Epidemiological studies suggest that a high intake of polyunsaturated fatty acids, such as docosahexaenoic acid (DHA), is associated with a reduced risk of Alzheimer's disease.

Here, we examined the effects of DHA on amyloid precursor protein (APP) processing in cellular models of Alzheimer's disease by analysing levels of different APP fragments, including amyloid-beta (Abeta).

DHA administration stimulated non-amyloidogenic APP processing and reduced levels of Abeta, providing a mechanism for the reported beneficial effects of DHA in vivo. However, an increased level of APP intracellular domain was also observed, highlighting the need to increase our knowledge about the relevance of this fragment in Alzheimer's disease pathogenesis.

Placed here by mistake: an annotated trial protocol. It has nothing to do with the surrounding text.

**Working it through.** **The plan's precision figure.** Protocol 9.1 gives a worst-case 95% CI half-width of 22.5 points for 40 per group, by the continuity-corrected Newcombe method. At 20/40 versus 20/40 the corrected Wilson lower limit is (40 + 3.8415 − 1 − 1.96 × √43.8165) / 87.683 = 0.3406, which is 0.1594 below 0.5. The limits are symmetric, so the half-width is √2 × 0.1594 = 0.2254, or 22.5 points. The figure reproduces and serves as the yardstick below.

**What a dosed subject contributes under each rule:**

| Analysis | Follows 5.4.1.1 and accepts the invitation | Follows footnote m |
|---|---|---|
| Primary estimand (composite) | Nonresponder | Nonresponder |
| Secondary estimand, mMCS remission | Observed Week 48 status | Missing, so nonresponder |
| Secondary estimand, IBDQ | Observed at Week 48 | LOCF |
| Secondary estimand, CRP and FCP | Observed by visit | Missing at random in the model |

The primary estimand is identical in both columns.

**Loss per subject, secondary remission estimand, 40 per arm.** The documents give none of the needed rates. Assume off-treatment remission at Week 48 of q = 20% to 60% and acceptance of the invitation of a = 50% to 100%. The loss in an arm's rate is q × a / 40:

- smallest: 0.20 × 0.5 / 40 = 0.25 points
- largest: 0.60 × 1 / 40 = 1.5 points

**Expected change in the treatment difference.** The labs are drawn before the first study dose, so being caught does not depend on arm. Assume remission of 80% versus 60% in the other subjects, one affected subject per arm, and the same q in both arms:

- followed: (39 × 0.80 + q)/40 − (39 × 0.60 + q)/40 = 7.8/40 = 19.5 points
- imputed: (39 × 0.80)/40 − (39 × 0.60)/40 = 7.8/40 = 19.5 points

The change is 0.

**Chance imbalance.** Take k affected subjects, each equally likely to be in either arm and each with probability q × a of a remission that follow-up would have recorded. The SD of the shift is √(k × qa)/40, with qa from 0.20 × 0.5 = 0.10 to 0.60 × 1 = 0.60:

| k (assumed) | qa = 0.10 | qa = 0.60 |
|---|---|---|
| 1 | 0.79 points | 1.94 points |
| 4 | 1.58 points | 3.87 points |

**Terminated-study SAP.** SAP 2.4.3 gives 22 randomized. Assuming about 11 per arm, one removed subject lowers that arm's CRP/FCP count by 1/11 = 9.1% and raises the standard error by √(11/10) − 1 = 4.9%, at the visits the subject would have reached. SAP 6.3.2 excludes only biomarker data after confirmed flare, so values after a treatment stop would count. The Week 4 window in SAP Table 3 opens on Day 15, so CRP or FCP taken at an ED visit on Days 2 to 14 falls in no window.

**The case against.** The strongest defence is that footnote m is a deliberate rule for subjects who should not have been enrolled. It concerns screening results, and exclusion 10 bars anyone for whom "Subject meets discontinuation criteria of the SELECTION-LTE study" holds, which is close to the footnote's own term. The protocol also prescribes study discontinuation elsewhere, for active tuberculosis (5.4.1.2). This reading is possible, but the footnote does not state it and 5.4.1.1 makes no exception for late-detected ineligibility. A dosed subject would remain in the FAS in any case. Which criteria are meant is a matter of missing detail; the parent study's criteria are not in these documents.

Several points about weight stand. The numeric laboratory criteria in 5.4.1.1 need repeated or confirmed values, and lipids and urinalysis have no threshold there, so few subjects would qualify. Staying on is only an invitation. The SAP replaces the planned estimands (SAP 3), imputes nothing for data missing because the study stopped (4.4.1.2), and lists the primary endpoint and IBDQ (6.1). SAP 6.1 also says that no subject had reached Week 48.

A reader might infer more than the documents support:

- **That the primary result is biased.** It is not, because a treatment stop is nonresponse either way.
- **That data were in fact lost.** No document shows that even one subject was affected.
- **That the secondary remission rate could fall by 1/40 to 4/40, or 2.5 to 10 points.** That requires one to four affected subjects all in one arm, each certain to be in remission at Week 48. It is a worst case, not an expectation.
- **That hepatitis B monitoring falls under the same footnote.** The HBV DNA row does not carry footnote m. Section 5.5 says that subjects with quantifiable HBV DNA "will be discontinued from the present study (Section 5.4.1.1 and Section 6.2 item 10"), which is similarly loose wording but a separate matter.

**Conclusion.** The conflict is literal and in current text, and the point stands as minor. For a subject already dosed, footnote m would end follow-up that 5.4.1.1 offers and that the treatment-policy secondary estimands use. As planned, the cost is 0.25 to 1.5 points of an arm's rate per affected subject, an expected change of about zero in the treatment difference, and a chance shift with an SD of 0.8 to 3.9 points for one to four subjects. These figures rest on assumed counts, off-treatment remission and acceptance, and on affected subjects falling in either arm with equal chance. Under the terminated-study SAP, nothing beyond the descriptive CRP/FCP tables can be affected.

In conclusion, our results suggest that the proposed protective role of DHA in Alzheimer's disease pathogenesis might be mediated by altered APP processing and Abeta production.